3. Ask Open-Ended Questions
If you want the attention off you in a conversation, get familiar with open-ended questions. Encourage others to talk so you won’t have to make the idle chit-chat. Ask questions that require more than a yes or no answer and you may open the door to invite the other person to keep the conversation going.
4. Encourage Others to Talk About Themselves
Most people really enjoy talking about themselves. Ask a question about a person’s career, hobbies, or family. Show you’re interested in hearing what is being said. If you want to keep the conversation going, you should make it like playing ping pong. Learn more about it here: How to Connect With Someone Deeper Within a Short Time
5. Create Goals For Yourself
Establish some small goals for yourself. Perhaps you want to practice one particular skill or maybe you want to start attending a social activity in your community. Establish a goal and begin to work on strategies that will improve your social life.
6. Offer Compliments Generously
Compliments can be a great way to open the door to a conversation. Offer a co-worker a compliment on a presentation he gave at a meeting or compliment your neighbor on his new car. Compliments can show others that you are friendly and there’re more reasons Why You Should Pay a Compliment to Someone Every Day.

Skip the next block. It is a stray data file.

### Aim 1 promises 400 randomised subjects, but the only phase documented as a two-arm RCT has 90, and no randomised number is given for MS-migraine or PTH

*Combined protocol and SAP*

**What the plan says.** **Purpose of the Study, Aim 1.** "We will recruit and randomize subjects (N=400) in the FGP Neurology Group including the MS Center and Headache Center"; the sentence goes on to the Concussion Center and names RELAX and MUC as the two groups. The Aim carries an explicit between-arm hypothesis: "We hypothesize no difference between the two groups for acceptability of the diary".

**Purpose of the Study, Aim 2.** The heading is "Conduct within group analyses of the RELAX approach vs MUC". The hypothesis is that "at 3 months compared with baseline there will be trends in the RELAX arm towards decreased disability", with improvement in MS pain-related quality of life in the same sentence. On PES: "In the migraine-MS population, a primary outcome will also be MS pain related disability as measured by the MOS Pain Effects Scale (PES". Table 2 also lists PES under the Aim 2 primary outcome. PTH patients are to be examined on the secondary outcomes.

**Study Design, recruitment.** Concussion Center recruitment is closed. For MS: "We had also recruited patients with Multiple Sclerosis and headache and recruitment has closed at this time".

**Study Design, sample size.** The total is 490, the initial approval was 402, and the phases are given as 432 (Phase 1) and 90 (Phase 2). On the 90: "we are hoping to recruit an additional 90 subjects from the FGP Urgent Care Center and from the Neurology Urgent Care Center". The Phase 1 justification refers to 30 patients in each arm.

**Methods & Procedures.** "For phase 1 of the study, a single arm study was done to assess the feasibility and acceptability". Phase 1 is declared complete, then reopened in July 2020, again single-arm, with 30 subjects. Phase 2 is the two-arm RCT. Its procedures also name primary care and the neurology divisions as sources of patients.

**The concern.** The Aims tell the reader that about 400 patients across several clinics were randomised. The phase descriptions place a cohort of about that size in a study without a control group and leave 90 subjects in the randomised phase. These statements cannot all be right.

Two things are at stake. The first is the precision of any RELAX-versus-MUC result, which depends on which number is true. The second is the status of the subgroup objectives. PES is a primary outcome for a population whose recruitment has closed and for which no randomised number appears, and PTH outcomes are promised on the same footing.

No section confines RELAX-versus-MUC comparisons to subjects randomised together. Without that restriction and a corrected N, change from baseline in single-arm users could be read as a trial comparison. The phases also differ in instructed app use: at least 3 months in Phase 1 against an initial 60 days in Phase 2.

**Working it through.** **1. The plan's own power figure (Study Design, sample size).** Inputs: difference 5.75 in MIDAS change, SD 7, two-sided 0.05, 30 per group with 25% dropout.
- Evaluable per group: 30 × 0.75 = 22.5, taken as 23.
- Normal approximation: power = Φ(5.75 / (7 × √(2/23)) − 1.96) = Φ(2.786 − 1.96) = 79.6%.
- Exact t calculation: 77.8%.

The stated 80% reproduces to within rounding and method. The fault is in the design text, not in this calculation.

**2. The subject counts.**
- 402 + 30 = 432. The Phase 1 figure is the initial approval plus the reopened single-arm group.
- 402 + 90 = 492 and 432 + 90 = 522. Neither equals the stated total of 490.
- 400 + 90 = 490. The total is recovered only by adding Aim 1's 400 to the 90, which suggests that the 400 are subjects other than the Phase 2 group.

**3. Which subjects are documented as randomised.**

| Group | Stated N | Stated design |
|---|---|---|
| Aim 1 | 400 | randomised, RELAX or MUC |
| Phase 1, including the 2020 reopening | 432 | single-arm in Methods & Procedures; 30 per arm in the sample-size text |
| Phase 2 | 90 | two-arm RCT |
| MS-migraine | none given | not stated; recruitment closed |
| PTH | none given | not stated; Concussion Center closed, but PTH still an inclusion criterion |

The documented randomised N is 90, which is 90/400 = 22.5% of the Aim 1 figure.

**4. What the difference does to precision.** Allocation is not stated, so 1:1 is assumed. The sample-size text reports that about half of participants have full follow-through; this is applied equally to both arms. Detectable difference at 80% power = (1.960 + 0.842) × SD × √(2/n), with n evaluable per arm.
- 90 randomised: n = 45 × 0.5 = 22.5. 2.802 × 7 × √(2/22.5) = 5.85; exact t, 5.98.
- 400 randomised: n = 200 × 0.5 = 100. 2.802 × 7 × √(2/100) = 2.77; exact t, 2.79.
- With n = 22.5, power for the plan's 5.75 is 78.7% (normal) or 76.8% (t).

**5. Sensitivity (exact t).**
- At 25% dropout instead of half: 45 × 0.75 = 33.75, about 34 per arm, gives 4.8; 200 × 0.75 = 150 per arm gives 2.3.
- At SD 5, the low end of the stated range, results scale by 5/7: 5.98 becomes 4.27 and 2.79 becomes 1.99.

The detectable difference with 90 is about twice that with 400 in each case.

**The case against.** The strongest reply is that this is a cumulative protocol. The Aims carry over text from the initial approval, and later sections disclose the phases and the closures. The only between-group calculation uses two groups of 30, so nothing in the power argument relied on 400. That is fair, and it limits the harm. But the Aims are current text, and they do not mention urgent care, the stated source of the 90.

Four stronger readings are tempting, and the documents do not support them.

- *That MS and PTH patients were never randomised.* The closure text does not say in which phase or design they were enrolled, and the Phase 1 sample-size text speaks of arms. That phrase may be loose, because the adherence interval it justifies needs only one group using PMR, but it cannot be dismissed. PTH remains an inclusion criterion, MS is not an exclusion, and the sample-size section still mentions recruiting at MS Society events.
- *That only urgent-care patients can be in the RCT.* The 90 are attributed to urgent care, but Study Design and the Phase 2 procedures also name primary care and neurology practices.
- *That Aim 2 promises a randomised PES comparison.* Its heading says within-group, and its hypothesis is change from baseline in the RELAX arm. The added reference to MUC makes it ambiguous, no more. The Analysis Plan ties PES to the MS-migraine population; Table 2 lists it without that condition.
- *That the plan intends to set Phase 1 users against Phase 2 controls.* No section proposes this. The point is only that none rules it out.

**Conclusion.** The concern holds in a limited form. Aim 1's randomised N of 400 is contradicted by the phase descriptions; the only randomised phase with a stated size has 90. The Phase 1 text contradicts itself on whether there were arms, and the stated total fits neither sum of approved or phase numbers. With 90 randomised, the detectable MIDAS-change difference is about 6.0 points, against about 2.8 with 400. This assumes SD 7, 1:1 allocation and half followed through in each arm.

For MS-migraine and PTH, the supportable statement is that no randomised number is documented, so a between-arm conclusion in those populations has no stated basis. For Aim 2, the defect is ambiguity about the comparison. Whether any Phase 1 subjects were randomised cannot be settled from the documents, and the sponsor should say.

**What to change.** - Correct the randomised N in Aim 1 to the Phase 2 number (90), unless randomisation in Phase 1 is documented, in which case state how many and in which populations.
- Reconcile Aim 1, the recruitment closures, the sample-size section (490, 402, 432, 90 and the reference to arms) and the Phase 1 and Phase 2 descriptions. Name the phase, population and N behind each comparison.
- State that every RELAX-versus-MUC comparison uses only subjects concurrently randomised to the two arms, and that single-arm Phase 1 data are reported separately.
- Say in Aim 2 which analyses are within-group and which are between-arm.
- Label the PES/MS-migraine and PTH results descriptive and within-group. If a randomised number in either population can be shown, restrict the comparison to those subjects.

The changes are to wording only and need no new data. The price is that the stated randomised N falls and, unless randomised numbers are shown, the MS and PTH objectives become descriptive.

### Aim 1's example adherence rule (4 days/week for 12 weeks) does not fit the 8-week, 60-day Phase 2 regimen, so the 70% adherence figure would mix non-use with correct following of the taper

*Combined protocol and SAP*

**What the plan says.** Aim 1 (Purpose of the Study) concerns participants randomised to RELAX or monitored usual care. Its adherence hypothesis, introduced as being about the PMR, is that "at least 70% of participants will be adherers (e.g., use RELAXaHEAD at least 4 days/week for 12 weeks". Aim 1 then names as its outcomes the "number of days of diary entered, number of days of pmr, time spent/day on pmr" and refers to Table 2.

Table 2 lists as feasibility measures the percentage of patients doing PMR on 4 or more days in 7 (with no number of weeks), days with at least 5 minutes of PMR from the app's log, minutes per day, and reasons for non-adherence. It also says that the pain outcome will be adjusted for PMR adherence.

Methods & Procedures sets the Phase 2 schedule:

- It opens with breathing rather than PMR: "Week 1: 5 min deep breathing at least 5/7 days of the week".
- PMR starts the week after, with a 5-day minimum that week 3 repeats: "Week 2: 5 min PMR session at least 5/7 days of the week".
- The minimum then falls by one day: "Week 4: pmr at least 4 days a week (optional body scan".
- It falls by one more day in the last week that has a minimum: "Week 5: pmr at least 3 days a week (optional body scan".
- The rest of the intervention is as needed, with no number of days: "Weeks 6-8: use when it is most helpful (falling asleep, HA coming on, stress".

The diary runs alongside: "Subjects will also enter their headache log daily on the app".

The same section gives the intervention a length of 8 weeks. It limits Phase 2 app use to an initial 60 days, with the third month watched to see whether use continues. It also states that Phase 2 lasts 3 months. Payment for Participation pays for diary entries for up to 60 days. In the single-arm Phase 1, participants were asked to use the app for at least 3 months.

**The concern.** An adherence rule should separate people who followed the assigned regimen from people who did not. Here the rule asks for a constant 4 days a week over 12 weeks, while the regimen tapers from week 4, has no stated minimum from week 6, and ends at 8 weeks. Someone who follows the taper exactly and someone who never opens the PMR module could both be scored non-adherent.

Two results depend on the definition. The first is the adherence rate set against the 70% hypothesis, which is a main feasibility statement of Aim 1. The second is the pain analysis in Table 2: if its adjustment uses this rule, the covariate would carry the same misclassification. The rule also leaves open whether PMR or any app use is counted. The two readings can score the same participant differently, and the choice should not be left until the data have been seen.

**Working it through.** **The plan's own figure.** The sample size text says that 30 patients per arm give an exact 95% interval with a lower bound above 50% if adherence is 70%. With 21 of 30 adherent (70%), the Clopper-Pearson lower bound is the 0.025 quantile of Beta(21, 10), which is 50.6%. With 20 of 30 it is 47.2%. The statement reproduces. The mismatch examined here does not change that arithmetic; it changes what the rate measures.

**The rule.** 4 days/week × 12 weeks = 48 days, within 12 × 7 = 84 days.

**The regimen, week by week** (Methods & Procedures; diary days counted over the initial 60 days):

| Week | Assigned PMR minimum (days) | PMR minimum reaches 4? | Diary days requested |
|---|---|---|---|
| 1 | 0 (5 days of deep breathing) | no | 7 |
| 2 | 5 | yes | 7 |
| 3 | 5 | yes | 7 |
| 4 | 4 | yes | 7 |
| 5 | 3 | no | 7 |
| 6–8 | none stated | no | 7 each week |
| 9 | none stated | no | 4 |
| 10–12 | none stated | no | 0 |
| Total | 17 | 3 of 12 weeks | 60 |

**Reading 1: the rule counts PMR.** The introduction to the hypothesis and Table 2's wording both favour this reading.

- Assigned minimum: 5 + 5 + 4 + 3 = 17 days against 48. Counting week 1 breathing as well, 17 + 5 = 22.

7. Read Books About Social Skills
There are many books on the market that can help you learn specific social skills and ways to start conversations. However, keep in mind that reading about these skills won’t make you an expert. You’ll need to practice them over and over again.
8. Practice Good Manners
Good manners go a long way in improving social skills. Practice being polite, showing gratitude, and using good table manners.
9. Pay Attention to Your Body Language
Non-verbal communication is very important. Pay attention to the type of body language you use. Try to appear relaxed, make appropriate amounts of eye contact, and appear open to conversation.
10. Join a Social Skills Support Group
Many communities offer social skill support groups. Support groups help people who feel shy, awkward, or extremely anxious in social situations learn and practice new skills. You’ll start improving social skills and may be able to make new friends who understand your difficulties.
11. Stay Up to Date on Current Events
Read up on current trends and news stories so you have something to talk about with people. Try to avoid anything that is too controversial, such as politics, but do talk about other news stories that may be of interest. It can be a great way to start a conversation and can help you stick to neutral subjects.
12. Identify and Replace Negative Thoughts
If you have a lot of negative thoughts about your social interactions, it could become a self-fulfilling prophecy. For example, a person who thinks, “I’m really awkward and I will embarrass myself,” may sit in the corner at a party. As a result, he may leave the party thinking that he must be really awkward because no one talked to him. Identify negative thoughts that are likely dragging you down. Replace them with more realistic thoughts such as, “I can make conversation and I can meet new people.”
Good social skills are essential for effective communication. If you find socializing with others a challenge, start to take on my suggestions and practice each of them consistently. Great social skills don’t come easily, you need to practice yourself and really try these tips by talking with others.